By March 2019, for example, Credit Suisse had already lost $60 million on Canada Goose, a clothing company, and another $200 million on Malachite Capital, a New York hedge fund. It is unclear what emerged from internal investigations into these losses, which appear to have be accepted by the bank with little fanfare. Nor did they prompt a change in direction on the part of the bank’s risk committee, headed by Andreas Gottschling.
By June 2020, following alleged frauds at Chinese coffee chain Luckin, Credit Suisse had lost more than $500 million in margin loans. Luckin’s failure revealed concerns about its company accounts and sales records, and there were allegations of internal accounting fraud. Events at Luckin led U.S. regulators to consider the extent to which capital markets should be made accessible to firms from China.
In September 2020, Credit Suisse faced further losses of up to $680 million following its involvement in advising Japan’s Softbank Group on a $1 billion convertible bonds deal from Wirecard AG. The bank re-packaged the bonds and resold them to third-party investors. Wirecard went into liquidation in November 2020 when its auditor indicated that it was unable to account for more than $2 billion in deposits and there were found to be significant issues with Wirecard’s financial statements. These matters are being investigated by German regulators and prosecutors.
There appears to have been a failure within the bank to assess risks. Both Warner and Gottschling overruled the risk assessors and approved the $160 million loan to Greensill, even though the bank’s risk experts in Asia had expressed serious reservations about the loan and about the bank’s escalating exposure.
Here too, red flags were ignored. A recent report from Greensill’s liquidators has revealed that its Australian parent had failed to file tax returns for the years ending December 2017, 2018, 2019 and 2020, and that it had sought extensions indicating complex financial arrangements. Credit Suisse could not, therefore, have had the full financial picture when evaluating its potential involvement with Greensill. It is hard to believe any bank would lend money to an individual or a small business if its tax returns even for one year were unavailable, yet Credit Suisse became involved with Greensill without being able to review returns for four consecutive years. This would appear to be yet another example of a risk culture at Credit Suisse, which put profit before an appropriate consideration of risk.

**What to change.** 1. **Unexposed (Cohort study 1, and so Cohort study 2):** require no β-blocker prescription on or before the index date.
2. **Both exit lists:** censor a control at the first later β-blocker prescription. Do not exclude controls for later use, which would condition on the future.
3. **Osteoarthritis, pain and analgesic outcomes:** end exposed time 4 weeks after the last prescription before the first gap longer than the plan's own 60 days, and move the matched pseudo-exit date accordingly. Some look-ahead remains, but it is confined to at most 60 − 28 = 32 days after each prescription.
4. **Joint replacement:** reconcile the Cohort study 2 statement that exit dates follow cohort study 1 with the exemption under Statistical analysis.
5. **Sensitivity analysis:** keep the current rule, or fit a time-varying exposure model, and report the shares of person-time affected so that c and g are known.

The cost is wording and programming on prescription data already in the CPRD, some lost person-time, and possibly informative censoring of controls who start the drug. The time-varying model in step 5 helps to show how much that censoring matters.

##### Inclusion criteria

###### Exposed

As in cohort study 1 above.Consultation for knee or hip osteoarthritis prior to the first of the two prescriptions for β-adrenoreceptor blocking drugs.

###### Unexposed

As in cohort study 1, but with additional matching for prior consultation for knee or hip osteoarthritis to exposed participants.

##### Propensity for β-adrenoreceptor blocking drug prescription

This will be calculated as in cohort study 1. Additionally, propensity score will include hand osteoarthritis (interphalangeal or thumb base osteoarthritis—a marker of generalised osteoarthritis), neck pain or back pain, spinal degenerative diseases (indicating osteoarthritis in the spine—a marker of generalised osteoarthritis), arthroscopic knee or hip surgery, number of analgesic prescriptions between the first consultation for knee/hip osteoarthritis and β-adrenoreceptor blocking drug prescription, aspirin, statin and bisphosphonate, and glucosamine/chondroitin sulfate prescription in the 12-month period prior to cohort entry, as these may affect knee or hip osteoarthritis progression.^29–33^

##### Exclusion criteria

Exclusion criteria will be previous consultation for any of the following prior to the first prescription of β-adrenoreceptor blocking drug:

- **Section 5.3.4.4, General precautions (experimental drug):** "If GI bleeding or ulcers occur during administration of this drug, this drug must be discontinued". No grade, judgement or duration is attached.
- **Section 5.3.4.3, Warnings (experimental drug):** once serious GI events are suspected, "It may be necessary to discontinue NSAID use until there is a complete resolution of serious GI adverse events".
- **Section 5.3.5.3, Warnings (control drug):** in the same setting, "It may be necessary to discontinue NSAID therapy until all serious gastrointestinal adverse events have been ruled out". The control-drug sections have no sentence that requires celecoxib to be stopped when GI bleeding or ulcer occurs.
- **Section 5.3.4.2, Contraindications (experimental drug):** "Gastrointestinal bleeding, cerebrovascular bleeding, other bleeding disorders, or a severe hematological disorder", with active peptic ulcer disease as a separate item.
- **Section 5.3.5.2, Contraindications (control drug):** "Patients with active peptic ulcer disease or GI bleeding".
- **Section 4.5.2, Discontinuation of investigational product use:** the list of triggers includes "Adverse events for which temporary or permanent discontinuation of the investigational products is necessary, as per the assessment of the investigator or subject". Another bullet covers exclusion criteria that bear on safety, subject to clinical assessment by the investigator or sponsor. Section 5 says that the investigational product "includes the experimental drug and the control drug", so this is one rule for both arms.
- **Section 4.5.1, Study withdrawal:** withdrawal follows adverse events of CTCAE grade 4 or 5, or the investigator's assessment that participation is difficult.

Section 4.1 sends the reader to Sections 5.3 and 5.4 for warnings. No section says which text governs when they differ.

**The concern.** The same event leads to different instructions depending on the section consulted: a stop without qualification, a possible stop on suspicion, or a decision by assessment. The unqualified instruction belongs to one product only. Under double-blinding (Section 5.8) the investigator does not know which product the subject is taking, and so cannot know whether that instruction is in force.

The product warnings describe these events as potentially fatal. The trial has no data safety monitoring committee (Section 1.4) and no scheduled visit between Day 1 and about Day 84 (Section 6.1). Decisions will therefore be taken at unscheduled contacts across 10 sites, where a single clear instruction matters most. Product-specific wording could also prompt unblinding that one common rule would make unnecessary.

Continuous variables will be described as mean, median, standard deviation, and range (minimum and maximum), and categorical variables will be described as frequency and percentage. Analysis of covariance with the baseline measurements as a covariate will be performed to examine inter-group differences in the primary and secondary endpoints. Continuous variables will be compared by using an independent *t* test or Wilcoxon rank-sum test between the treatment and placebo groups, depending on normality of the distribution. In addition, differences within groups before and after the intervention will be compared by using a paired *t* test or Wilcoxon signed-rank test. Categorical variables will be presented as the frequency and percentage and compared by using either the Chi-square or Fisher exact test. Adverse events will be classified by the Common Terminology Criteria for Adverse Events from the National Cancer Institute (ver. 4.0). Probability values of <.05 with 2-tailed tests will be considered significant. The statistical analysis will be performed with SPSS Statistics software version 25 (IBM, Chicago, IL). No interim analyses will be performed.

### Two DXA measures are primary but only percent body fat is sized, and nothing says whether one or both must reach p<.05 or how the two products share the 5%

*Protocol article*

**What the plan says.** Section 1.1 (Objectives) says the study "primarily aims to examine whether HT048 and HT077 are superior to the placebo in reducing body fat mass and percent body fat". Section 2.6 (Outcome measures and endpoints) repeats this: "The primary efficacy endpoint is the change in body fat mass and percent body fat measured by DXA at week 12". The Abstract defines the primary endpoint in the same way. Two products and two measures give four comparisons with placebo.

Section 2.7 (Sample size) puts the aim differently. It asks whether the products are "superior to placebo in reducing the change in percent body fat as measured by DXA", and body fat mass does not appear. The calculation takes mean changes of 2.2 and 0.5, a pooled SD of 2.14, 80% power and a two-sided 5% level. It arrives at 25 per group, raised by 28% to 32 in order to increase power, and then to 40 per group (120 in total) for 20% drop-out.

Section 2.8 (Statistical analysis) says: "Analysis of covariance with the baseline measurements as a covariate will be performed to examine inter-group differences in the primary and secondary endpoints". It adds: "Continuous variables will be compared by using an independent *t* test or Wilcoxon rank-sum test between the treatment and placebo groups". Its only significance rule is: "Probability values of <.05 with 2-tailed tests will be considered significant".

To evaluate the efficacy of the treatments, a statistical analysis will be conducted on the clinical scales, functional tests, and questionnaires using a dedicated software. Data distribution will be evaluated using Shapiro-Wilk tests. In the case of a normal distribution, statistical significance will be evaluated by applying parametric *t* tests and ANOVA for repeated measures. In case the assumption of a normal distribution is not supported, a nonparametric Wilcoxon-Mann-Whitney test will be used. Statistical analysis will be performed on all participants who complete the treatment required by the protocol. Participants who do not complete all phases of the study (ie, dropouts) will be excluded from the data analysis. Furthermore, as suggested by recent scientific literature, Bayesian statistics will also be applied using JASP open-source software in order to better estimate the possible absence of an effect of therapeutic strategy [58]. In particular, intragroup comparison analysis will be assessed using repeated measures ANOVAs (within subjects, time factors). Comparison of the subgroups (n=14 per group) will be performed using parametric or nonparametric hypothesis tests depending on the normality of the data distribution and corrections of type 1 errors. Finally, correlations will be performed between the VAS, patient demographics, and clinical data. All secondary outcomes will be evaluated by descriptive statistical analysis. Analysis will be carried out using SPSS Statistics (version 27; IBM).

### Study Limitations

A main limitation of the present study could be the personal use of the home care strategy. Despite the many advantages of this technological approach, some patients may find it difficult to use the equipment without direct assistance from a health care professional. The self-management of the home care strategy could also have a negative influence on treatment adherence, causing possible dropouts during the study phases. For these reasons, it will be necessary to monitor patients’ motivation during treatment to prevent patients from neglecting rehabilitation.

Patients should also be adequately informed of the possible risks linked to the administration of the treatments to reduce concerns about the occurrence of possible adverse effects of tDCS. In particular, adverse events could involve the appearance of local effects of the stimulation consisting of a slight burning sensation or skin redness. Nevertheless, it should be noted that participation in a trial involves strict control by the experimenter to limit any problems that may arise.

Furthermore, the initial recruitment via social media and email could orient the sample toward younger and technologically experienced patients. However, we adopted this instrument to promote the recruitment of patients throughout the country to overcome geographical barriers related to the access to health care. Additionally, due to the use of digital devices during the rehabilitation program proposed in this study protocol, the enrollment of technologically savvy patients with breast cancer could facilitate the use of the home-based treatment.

The board and regulator
Credit Suisse’s board and its risk committee, as well as its regulator, FINMA, have kept low profiles in relation to the spiralling losses. Credit Suisse’s board and the risk committee appear to have been “missing in action”, and allowed the bank to become over-exposed. The board and the risk committee must now explain to investors and shareholders the reasons behind the $1.6 billion exposure to Greensill, as well as a further $4 billion exposure to Greensill-linked funds and the $4.7 billion loss relating to Archegos Capital.
FINMA should also be asking itself whether its supervision of the bank was adequate.